Hackolade supports the most common types of MariaDB indexes, but not all of them yet.  


    Data types

    In MariaDB, each column, local variable, expression, and parameter has a related data type. A data type is an attribute that specifies the type of data that the object can hold: integer data, character data, monetary data, date and time data, binary strings, and so on.


    Additionally, in LONGTEXT columns, Hackolade supports the data modeling of JSON documents with standard JSON data types: string, number, object, array, boolean, and null.


    User-defined data types are based on the data types in MariaDB. User-defined data types can be used when several tables store the same domain of values in a column and must ensure that these columns have exactly the same data type, length, and NULLability.



    A view is a virtual table whose contents are defined by a query. Like a table, a view consists of a set of named columns and rows of data. Unless indexed, a view does not exist as a stored set of data values in a database. The rows and columns of data come from tables referenced in the query defining the view and are produced dynamically when the view is referenced.  A view acts as a filter on the underlying tables referenced in the view. The query that defines the view can be from one or more tables or from other views in the current or other databases.


    Functions and Procedures

    A function takes any number of arguments and returns a value from the function body. The function body can be any valid SQL expression as you would use, for example, in any select expression.A Stored Procedure is a routine invoked with a CALL statement. It may have input parameters, output parameters and parameters that are both input parameters and output parameters.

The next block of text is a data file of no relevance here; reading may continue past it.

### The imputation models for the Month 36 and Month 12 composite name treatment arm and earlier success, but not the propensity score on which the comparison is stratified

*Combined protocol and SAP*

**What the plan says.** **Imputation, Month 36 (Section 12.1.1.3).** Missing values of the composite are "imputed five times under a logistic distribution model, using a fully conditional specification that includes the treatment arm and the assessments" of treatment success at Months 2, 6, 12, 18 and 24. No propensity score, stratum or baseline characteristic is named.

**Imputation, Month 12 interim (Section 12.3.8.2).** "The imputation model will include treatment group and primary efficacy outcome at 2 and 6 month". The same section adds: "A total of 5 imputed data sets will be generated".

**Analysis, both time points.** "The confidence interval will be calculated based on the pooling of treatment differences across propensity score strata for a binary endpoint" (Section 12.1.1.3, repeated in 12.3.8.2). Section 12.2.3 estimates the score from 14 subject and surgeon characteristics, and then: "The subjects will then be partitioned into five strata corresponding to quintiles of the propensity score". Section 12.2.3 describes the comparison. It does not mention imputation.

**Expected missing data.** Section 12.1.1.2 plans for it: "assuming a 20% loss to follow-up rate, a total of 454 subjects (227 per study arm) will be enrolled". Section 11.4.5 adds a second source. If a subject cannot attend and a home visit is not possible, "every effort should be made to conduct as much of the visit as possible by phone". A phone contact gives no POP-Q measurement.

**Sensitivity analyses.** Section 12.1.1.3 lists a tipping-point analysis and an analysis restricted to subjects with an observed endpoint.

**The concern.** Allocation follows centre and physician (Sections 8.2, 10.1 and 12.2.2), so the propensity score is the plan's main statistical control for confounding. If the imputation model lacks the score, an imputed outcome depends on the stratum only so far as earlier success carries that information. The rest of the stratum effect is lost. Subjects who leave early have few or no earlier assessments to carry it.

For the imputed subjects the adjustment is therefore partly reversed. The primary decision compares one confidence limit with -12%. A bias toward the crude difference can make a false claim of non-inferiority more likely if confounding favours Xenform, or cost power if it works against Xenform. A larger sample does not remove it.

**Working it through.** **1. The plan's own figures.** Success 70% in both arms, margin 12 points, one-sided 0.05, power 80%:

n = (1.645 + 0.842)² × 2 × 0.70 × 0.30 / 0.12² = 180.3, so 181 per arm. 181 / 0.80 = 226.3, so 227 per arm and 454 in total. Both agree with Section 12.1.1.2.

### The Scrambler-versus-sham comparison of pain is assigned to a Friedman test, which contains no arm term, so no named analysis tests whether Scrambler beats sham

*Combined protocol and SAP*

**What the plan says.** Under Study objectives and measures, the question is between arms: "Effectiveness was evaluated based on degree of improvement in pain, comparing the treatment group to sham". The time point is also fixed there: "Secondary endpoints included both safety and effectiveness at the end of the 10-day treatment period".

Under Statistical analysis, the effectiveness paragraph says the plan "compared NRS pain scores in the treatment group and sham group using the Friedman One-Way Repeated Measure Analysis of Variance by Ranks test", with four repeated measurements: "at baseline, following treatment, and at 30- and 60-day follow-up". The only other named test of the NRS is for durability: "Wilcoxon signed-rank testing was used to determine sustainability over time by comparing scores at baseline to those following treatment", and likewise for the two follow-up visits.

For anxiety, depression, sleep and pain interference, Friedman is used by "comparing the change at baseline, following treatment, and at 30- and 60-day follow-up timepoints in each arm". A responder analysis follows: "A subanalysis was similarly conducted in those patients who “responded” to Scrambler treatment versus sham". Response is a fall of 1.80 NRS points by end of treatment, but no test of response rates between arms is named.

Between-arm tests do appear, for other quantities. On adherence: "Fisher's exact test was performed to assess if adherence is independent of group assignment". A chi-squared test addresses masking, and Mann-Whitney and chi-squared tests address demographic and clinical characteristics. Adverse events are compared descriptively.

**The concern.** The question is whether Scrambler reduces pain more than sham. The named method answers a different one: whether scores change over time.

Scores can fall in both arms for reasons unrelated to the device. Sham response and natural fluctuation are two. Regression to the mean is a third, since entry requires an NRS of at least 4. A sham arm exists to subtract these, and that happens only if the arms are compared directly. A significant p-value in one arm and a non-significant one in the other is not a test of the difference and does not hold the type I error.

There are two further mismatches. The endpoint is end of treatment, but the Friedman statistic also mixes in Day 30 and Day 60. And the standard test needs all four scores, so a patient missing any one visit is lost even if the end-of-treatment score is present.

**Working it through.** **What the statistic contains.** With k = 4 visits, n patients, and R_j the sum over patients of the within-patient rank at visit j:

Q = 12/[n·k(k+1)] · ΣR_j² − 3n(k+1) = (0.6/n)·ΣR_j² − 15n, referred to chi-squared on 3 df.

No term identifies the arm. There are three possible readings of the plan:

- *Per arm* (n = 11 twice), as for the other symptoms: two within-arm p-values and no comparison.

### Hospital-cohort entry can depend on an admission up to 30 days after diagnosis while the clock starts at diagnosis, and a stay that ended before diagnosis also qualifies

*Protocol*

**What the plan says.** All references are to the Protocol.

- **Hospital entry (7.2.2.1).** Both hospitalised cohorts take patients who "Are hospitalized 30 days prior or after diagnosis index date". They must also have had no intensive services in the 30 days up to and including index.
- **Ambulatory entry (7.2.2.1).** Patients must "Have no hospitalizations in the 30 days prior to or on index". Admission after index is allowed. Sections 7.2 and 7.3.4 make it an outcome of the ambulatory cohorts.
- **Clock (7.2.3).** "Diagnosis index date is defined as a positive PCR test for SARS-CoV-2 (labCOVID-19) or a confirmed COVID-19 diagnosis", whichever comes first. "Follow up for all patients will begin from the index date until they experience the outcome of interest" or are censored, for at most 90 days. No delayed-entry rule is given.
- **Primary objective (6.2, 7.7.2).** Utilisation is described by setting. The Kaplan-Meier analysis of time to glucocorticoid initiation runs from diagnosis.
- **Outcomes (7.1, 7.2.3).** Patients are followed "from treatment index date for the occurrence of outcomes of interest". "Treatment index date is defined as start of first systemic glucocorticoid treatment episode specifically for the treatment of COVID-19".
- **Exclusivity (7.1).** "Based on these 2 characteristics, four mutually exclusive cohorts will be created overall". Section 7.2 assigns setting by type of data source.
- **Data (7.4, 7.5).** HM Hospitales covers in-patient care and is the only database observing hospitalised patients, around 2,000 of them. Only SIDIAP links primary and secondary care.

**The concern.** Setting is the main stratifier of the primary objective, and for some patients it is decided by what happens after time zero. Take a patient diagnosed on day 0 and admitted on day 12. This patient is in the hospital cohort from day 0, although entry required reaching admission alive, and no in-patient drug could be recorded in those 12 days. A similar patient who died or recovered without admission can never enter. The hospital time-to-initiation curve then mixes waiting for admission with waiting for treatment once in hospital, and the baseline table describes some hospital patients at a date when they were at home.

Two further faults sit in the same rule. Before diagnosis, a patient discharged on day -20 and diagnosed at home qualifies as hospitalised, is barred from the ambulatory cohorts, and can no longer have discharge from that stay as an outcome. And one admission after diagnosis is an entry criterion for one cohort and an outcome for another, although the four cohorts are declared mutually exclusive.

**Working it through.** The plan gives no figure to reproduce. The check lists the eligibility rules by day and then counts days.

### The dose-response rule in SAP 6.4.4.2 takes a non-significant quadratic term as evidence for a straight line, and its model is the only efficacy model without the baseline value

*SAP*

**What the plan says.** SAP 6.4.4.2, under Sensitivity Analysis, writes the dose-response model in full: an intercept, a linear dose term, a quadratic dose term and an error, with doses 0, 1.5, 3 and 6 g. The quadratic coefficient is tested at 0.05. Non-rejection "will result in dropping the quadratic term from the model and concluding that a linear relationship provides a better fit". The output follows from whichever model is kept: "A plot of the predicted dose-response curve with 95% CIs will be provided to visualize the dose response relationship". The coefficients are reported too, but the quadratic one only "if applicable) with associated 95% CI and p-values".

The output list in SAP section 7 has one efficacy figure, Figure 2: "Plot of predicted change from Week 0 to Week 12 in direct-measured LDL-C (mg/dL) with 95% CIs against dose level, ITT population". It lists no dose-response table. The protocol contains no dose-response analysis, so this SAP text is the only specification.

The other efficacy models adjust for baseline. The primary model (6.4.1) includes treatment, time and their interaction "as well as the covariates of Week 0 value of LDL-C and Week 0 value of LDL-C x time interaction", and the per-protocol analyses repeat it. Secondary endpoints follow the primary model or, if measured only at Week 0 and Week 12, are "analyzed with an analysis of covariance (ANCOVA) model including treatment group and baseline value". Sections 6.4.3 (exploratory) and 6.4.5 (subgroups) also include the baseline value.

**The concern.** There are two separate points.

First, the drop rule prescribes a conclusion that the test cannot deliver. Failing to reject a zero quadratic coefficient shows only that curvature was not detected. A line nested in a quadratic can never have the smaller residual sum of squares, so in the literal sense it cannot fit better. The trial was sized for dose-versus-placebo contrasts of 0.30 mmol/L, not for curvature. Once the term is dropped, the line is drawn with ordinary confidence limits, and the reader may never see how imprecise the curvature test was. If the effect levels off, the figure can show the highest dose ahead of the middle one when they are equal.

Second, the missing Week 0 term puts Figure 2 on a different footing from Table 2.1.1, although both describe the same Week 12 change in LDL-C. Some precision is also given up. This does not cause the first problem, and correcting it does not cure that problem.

Hackolade dynamically generates the DDL script to create databases, tables, columns and their data types, indexes and constraints for the structure created with the application, as well as functions and procedures.


    The script can also be exported to the file system via the menu Tools > Forward-Engineering, or via the Command-Line Interface.


    MariaDB DDL Forward-Engineering


    If you store JSON within LONGTEXT columns, Hackolade allows for the schema design of those documents.  However, the corresponding JSON structure is not forward-engineered in the DDL script, but is useful for developers, analysts and designers.



    The MariaDB database can be hosted on-premises, or on virtualized machines in a private or public cloud Details on how to connect Hackolade to MariaDB or SkySQL can be found on this page.


    The Hackolade process for reverse-engineering of MariaDB databases includes the execution of statements to discover databases, tables, columns and their types, indexes and constraints.  If JSON is detected in LONGTEXT columns, Hackolade performs statistical sampling of records followed by probabilistic inference of the JSON document schema.


    For more information on MariaDB in general, please consult the website and documentation.